Senate Democrat leaders warned against government shutdown again Thursday, and said there is no way they would accept the Republican proposal of cutting $100 billion from President Obama’s 2011 budget request.
“We know we’re not going to get everything we want,” said New York Sen. Chuck Schumer, the third-ranking Democrat in the Senate. “They’re not going to get everything they want.”
Senate Democrats just ended their annual retreat in Charlottesville, Virginia, where they outlined a budget plan to go head-to-head against the Republicans proposal.
Even with Democrats out of the picture, Republicans have had their hands full dealing with members of their own caucus lately. Bowing to pressure from the more conservative members of the caucus this week, Republican leaders have instructed the Appropriations Committee to find no less than $100 billion in cuts, a departure from a previous proposal with fewer cuts.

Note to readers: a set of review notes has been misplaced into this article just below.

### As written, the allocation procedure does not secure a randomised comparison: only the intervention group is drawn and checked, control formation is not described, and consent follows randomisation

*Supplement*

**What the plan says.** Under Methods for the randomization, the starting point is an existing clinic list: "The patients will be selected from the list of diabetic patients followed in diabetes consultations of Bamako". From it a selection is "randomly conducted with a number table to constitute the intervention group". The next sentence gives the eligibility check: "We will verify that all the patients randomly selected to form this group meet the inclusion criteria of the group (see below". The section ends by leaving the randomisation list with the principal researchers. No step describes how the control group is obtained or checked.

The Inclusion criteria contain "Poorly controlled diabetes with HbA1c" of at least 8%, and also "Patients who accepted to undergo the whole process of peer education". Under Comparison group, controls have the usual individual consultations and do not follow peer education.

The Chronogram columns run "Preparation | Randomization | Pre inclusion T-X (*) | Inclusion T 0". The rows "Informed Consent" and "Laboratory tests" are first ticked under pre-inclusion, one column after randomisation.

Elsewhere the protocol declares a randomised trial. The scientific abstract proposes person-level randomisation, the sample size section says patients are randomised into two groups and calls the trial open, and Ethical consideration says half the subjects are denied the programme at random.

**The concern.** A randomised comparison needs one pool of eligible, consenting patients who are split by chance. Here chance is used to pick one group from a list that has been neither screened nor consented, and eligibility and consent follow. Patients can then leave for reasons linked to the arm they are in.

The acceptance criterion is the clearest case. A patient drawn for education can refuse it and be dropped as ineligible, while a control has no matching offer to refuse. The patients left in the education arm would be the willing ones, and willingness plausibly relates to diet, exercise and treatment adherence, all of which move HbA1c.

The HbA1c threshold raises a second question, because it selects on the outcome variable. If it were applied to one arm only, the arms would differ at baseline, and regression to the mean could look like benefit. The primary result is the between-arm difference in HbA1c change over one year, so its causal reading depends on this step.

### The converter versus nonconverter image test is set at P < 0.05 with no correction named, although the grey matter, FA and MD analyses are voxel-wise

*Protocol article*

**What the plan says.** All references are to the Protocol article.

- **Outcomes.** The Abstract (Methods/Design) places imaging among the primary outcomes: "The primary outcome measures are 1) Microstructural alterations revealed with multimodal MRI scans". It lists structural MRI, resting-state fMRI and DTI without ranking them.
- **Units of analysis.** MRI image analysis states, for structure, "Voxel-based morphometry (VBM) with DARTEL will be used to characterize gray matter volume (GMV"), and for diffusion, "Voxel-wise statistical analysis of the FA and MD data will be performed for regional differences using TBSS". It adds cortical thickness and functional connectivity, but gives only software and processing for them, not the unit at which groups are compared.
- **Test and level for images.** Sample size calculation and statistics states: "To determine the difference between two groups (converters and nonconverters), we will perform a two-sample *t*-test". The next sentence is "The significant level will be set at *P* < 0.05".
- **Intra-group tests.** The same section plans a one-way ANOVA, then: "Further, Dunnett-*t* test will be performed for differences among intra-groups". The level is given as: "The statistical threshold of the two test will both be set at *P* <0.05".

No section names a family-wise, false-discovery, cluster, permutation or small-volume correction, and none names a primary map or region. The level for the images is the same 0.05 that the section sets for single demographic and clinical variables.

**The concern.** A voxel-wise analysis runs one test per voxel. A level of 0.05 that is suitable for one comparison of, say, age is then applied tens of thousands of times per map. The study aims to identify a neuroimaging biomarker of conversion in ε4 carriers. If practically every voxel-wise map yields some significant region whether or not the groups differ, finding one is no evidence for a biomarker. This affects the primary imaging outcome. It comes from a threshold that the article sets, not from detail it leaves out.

“We are willing to negotiate with Republicans on common sense cuts that reduce the deficit. But right now they’re having a hard enough time negotiating with each other,” Schumer said. “The infighting among House Republicans is causing gridlock that could risk a government shutdown.”
To avoid such a shutdown, Republicans and Democrats must come to an agreement over how to fund the government before the most recent temporary stopgap measure expires on March 4.
Senate Majority Leader Harry Reid would not say if the House Republican proposal would be dead on arrival but did say they would need to find “something that’s reasonable.” He added that Democrats would outline their own spending proposal “in the coming days.”